Review: Mr. Wilson’s Cabinet of Wonders

April 20, 2011 Comments Off on Review: Mr. Wilson’s Cabinet of Wonders

I read this whole book on the red-eye from San Francisco to Milwaukee, which may have been a bad decision, because parts of this book are the literary equivalent of an Escher drawing, and you need your wits about you. It deals with the Museum of Jurassic Technology in L.A., a little museum whose exhibits pretty much depend on the whims of the owner, and involve, among other things, weird dioramas, microminiatures, folk medicine, and letters from people who believe they’ve seen or know about aliens. But Weschler uses it as a jumping-off point for musing on the role of wonder in society dating back to the Renaissance, and blurring the line between fact and truth.

The style is great and very readable, although a little inconsistent. The historical bits can get a little dry, but the rest of it is told in an easy journalistic style that’s fun to follow. The best part is how Weschler sits back and savors the weirdness of everything. Also, it’s given me a couple of things to add to my to-read list, like Marvelous Possessions by Stephen Greenblatt, who, of course, is a god.

One of Wechler’s major points comes through in the title; the bulk of the second section of the book deals with the history of Wunderkammern, or cabinets of wonder, which were private collections of objects from nature and art. The idea was to collect both wonders of God and wonders of man, and so a typical collection might involve a few artworks and also preserved or mounted partial or whole animals, either odd, impressive, or deformed. Weschler’s favorite is horns cut from human skulls. The Museum of Jurassic Technology is full of weird stuff like this; you can’t decide whether it’s plausible or not, although the book eventually touches on the facts underlying most of these. What sold me was the quote regarding a late-1700s American who had a particularly accessible Wunderkammer: “Peale fervently believed that teaching is a sublime ministry inseparable from human happiness, and that the learner must be led always from familiar objects towards the unfamiliar—guided along, as it were, a chain of flowers into the mysteries of life.” Um… yes. The more you learn, the more truly strange things you discover, and…the more you learn. “Reality consistently exceeds the expectations of science.” The most important thing you can learn is that really, really weird phenomena are all over the place and are totally real, totally legitimate.

Wilson tells Weschler that one of his mottoes is Ut Translatio Natura, or “Nature as Metaphor,” and one of my favorite aspects of the book is how Weschler treats the stink ant as a metaphor for obsession. The stink ant occasionally inhales a spore which grows in its brain, making it behave erratically and finally climb as high as it can, where it clamps onto the tree or grass or whatever and dies. The fungus continues to grow, finally erupting in a spike out of the ant’s head, whence spores float gently down, to be inhaled by more ants. (Planet Earth totally did a bit on this.) Over and over again, the book makes the point that a passion, obsession, or idea is a lot like a spore that, once inhaled, takes root in the brain and makes the obsessed behave erratically and eventually establish itself as a sort of fount of ideas, disseminating its obsession over the rest of the world, hoping the idea will take root in someone else’s brain, too. Creepy, yes, but also very, very apt. Maybe it’s the power of suggestion, but I definitely feel a tugging-upwards sensation when I am seized by an idea.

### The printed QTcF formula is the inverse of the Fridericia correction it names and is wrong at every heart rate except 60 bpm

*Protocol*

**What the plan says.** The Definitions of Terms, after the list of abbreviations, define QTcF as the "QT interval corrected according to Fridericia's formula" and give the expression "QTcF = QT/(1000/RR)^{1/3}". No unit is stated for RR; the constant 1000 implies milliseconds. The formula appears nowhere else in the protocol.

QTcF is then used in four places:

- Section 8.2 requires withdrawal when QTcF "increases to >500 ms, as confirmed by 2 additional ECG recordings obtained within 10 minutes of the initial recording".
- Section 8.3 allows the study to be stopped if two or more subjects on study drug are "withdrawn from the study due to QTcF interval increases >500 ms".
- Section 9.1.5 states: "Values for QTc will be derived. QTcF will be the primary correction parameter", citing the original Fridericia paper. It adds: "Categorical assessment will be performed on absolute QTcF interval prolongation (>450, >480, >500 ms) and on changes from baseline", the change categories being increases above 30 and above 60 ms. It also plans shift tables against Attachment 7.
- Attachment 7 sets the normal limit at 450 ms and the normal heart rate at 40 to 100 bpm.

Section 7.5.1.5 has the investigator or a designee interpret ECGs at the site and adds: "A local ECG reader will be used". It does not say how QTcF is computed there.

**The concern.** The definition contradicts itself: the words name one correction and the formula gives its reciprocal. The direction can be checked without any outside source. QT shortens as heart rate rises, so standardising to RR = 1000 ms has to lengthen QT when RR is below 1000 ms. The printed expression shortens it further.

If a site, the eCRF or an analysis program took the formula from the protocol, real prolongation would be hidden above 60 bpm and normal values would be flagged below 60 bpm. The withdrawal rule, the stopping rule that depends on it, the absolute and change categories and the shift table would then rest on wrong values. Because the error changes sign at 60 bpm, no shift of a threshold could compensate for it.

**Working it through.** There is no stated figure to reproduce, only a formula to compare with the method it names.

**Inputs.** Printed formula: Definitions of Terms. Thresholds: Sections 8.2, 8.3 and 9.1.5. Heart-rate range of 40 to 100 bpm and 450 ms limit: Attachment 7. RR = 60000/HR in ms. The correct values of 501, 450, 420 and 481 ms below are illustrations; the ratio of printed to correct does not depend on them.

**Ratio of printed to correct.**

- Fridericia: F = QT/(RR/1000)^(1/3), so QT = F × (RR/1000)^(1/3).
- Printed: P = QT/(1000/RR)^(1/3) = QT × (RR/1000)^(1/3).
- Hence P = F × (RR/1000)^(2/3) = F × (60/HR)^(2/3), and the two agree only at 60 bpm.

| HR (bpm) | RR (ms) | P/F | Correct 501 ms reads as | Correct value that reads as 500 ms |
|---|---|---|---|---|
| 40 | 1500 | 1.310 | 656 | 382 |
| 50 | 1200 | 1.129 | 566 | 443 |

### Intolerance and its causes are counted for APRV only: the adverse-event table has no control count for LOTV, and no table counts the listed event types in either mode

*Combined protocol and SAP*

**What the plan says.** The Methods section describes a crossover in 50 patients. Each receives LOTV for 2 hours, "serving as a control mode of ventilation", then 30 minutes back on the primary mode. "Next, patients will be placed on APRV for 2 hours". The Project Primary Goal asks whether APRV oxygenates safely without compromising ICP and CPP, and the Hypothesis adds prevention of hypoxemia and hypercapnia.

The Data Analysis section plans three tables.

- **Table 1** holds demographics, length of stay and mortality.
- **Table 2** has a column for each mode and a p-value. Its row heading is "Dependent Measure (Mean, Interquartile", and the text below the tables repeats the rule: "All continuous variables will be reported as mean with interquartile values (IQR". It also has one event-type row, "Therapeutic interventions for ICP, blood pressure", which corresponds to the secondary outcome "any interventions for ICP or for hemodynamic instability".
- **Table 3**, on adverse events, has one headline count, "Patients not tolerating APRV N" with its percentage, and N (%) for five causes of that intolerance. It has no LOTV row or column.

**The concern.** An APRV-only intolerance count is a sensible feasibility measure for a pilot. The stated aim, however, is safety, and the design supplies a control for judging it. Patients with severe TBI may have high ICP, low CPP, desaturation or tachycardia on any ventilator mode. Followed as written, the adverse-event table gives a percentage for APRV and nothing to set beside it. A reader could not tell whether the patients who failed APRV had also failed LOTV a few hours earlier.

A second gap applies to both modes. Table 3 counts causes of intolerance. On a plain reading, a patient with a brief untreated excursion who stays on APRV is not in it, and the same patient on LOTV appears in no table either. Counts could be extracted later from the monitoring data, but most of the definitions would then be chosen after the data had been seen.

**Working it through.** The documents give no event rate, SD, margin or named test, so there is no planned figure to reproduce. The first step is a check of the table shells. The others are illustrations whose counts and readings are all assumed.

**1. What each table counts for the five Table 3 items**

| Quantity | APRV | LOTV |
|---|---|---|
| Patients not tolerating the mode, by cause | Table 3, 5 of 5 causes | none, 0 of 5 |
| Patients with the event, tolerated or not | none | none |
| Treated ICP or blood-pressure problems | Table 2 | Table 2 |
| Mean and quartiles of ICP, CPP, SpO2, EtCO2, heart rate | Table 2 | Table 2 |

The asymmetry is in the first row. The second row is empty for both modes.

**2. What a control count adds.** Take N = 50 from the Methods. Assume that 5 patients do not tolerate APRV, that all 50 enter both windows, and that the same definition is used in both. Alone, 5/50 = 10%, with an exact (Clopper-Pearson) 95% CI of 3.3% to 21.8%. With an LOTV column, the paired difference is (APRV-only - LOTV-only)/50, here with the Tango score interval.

So what is the spore that this book is spreading? Well…I’m not quite sure. The parts of the book about the museum are unsettling: you think you know what’s going on, but you’re never quite sure whether you’re being put on or not. You feel like there’s a connecting theme or idea, but you can’t quite grasp what it is. I compare it to experiencing a string of unlikely coincidences. Maybe they’re not quite connected to each other, except by the fact that they are unlikely coincidences, and you go back and forth between being convinced something cosmic and/or divine is going on and simply thinking, This is too weird, or maybe, What? But I think Weschler is using this to illustrate the importance of wonder—I guess wonder is the connecting theme. He posits a continuous cycle of empiricism/positivism and a more wonder-dictated, helter-skelter view of the world; the moment one view is in the ascendancy, the other begins to rise to prominence, and maybe a balance between the two is the most important part of shaping your perceptions of the world (or understanding them).


Those earliest museums, the ur-collections back in the sixteenth and seventeenth centuries, were sometimes called Wunderkammern, wonder-cabinets, and it occurs to me that the Museum of Jurassic Technology truly is their worthy heir in as much as wonder, broadly conceived, is its unifying theme. (“Part of the assigned task,” [Wilson] once told me, “is to reintegrate people to wonder.”) But it’s a special kind of wonder, and it’s metastable. The visitor to the Museum of Jurassic Technology continually finds himself shimmering between wondering at (the marvels of nature) and wondering whether (any of this could possibly be true). And it’s that very shimmer, the capacity for such delicious confusion, Wilson sometimes seems to suggest, that may constitute the most blessedly wonderful thing about being human.


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